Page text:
As a 90s baby I grew up on hip hop. I’m talking about some of the greatest albums to ever come out. I was in the lines at record stores, pre-ordering the new CD coming from Aftermath, Def Jam or The Roc. I listened to albums start to finish from the very jump because my pops was an old school DJ after he came home from Vietnam. My father almost only exclusively listened to vinyl, so first listens were always so special. I also was blessed to experience limewire. Music was everywhere and lyrics were my therapist for more years than I can remember. These songs held my pain, my grief, my joy, and my motivation; these bars were laying the foundation of what I believed in as I moved through life. …


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original art from my student!

Three months or so months into the school year and this week-long school break couldn’t come at a better time. Teachers are burnt, students are at their wit’s end, and as all of us try to adjust to learning in a pandemic, I will plead with every educator to take some time to decolonize your classroom, whether it is over Zoom or in person. This has been a constant theme I have been speaking with educators about for months; in the wake of COVID-19 and the uprisings of 2020 teaching should look drastically different from what it has been historically if we are to best serve students. …


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photo courtesy https://twitter.com/LilTunechi

Sorry Wale, as much as I love the song and the idea I simply cannot “root for everybody that’s Black.” Sorry y’all but I can’t. Maybe you haven’t heard the saying “all skin folx aint kin folx,” but I am a firm believer in that. I am sure that many of y’all love to quote Malcolm X and some of y’all may even walk around with an unread copy of his autobiography but for those of you have not studied the good brother let me share some of his words.

“There was two kinds of slaves. There was the house Negro and the field Negro…they [house negro] loved their master more than the master loved himself…He identified himself with his master more than his master identified with himself. And if you came to the house Negro and said, “Let’s run away, let’s escape, let’s separate,” the house Negro would look at you and say, “Man, you crazy. What you mean, separate? … He’ll pay three times as much as the house is worth just to live near his master, and then brag about ‘I’m the only Negro out here.’ ‘I’m the only one on my job.’ ‘I’m the only one in this school.’ You’re nothing but a house Negro. And if someone comes to you right now and says, ‘Let’s separate,’ you say the same thing that the house Negro said on the plantation. ‘What you mean, separate? From America? This good white man? Where you going to get a better job than you get here?’ I mean, this is what you say. ‘I ain’t left nothing in Africa,’ that’s what you say. Why, you left your mind in Africa…You’ve got field Negroes in America today. I’m a field Negro. …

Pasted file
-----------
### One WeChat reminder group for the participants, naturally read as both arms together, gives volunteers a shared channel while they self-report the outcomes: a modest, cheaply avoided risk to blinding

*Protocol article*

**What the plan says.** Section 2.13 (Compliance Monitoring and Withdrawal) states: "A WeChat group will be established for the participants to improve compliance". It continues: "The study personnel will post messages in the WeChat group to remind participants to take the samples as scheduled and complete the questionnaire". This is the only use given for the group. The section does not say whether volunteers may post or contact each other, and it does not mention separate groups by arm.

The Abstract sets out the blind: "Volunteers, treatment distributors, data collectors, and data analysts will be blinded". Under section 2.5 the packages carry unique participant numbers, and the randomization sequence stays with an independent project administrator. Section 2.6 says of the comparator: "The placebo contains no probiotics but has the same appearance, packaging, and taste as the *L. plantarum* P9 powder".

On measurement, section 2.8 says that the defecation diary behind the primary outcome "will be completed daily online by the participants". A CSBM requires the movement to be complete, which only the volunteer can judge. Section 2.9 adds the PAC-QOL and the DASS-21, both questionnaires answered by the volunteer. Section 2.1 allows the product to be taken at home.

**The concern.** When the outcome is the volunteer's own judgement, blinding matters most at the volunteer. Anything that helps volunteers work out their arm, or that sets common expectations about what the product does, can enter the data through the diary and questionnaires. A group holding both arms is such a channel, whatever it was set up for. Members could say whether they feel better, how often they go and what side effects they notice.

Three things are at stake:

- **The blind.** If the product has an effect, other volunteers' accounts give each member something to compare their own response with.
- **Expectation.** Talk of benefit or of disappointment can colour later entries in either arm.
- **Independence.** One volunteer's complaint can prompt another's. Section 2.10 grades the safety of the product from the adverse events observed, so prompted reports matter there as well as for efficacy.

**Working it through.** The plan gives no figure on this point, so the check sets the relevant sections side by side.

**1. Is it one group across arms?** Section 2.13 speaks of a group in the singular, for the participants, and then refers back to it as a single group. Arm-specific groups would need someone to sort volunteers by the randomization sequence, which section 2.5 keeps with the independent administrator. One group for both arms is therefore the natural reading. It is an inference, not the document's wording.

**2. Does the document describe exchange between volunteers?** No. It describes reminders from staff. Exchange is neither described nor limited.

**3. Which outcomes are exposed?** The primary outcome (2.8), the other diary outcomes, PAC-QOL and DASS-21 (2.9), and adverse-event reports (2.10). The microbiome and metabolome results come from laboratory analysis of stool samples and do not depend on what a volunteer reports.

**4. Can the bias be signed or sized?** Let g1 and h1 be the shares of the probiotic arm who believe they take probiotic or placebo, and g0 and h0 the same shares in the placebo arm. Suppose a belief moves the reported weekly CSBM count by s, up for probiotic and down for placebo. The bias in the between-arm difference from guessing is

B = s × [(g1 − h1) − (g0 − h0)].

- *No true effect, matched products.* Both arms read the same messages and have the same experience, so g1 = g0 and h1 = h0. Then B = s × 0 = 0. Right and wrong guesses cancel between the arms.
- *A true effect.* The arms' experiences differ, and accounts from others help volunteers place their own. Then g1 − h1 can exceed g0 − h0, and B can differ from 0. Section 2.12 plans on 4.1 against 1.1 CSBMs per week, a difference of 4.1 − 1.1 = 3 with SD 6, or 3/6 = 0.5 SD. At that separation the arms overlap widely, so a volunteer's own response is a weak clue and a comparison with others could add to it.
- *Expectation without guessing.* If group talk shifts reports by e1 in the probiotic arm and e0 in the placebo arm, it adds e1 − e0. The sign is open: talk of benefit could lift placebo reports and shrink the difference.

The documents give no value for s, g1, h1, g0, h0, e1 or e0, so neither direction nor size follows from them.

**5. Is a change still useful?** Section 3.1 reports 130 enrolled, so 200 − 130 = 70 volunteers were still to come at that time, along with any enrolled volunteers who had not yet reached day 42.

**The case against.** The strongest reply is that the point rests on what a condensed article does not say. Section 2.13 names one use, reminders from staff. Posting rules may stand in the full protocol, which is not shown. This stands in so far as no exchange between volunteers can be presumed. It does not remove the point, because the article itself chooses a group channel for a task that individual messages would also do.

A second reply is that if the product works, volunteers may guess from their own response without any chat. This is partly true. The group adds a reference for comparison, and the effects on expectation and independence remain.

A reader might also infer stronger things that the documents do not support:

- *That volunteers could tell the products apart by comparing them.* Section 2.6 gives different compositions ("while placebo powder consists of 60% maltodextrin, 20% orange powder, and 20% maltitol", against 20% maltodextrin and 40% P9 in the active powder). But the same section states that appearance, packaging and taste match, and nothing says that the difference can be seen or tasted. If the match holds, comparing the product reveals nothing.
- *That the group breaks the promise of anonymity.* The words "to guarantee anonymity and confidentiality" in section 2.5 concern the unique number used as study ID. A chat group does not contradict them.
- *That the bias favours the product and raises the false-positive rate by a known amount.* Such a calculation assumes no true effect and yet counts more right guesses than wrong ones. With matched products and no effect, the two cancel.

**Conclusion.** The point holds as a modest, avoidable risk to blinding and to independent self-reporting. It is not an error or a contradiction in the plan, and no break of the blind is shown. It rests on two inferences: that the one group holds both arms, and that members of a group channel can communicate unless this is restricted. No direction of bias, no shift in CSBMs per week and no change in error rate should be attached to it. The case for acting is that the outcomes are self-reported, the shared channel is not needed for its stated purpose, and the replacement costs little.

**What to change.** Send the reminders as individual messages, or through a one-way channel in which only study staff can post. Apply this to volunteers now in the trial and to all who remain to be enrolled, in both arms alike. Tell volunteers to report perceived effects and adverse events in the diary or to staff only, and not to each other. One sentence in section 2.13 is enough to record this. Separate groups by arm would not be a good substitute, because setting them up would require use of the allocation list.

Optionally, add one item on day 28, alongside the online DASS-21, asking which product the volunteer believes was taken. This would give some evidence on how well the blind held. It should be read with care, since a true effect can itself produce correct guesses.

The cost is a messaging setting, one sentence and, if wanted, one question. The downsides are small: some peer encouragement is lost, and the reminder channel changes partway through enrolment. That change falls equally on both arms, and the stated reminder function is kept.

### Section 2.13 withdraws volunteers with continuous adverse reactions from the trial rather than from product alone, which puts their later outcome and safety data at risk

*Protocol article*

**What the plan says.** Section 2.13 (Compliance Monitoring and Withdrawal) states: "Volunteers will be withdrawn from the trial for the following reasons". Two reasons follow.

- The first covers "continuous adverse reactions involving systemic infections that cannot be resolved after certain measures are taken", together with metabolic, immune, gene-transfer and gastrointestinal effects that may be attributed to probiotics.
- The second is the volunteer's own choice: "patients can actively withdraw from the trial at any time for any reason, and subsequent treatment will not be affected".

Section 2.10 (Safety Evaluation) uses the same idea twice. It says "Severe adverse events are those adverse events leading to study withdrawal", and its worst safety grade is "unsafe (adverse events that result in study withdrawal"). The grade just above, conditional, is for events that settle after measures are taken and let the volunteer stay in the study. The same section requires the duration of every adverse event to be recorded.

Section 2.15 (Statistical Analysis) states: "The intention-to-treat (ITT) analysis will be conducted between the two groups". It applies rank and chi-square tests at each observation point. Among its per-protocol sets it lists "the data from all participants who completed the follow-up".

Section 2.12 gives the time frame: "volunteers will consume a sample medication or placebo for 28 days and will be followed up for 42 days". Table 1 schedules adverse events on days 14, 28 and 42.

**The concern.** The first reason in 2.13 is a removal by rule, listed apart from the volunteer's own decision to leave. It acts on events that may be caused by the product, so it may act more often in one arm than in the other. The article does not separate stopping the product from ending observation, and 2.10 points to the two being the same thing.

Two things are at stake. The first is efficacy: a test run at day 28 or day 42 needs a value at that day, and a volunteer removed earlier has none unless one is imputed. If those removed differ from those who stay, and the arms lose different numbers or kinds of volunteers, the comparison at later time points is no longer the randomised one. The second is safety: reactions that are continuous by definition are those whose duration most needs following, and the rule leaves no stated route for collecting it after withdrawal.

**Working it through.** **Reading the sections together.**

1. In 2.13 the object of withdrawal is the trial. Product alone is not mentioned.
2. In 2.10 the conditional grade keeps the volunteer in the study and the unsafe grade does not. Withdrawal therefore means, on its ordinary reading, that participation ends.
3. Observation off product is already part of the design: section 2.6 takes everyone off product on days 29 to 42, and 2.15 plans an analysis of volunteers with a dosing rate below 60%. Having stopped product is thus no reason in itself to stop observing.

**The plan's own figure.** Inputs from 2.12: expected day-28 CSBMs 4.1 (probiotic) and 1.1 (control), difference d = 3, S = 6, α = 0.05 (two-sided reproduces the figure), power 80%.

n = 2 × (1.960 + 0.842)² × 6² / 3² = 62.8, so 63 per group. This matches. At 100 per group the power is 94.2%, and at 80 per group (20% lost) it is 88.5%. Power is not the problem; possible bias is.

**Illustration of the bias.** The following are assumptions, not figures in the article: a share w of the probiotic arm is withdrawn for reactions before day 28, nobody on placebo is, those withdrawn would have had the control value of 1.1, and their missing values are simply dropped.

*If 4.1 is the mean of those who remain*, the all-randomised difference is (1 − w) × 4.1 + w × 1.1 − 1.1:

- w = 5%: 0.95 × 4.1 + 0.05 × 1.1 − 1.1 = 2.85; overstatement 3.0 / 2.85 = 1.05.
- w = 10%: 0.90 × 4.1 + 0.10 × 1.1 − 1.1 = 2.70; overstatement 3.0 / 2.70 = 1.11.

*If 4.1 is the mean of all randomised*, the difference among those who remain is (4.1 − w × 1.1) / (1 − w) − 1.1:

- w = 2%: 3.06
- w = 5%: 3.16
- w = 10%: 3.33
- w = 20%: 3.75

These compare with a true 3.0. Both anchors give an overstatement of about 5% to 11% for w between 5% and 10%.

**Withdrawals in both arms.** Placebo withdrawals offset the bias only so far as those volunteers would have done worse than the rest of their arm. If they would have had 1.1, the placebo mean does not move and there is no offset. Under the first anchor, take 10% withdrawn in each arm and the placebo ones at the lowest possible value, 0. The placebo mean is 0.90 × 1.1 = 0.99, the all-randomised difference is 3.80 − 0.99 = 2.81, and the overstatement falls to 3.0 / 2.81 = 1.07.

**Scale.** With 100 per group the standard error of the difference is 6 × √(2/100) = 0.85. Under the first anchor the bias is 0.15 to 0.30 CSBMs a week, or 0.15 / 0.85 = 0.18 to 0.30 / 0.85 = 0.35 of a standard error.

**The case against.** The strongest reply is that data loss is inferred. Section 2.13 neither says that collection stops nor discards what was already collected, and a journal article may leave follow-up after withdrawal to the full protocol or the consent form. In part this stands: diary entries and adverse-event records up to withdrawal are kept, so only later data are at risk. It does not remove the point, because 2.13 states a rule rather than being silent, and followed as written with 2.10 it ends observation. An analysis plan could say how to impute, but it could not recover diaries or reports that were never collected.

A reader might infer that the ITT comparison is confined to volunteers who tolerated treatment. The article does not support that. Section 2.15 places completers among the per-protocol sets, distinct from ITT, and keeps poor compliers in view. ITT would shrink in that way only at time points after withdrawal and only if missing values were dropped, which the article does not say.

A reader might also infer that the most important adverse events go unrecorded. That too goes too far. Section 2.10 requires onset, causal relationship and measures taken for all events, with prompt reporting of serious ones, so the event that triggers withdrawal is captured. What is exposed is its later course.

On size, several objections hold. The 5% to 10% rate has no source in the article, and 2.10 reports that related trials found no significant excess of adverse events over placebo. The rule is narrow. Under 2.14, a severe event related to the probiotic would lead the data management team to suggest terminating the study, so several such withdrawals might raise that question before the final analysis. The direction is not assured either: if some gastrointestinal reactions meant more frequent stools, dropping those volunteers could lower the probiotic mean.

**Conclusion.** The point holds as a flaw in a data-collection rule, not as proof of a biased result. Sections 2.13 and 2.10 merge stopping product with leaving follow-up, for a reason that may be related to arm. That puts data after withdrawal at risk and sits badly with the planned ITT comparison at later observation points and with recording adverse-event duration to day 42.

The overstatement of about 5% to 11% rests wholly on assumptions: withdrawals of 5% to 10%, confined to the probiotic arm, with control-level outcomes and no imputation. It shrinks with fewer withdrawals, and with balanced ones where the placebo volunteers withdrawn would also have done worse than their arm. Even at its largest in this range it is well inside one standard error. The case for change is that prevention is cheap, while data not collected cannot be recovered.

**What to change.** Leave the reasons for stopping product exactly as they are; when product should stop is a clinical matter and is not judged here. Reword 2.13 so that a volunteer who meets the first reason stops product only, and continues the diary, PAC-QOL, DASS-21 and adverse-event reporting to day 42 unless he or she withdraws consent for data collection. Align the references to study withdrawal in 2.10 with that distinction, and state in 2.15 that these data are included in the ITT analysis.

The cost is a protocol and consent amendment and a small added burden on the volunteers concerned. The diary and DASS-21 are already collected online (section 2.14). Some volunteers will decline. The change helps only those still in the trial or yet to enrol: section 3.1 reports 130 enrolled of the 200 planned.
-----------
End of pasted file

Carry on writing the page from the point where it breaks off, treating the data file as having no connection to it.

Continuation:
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imagine from Zinn History Project

As the world is busy letting out a giant sigh of relief that Donald Trump has appeared to lose the presidential election, we, the victims of colonial terror must be careful. Be careful that the world doesn’t look away and continue to allow the human rights violations occurring everyday due to this fascist colonial government to be swept away under the guise of “returning to normal.” We must be careful to study history and understand the spike in white vigilantism that is likely to occur without any sort of protection from a colonial government. We must be careful to understand we are still a colonized people in a world colonized by evil imperial capitalists. As a history teacher I teach about colonizers and colonial governments all the time, and never have I once found that a group of colonizers were not a fascist regime. …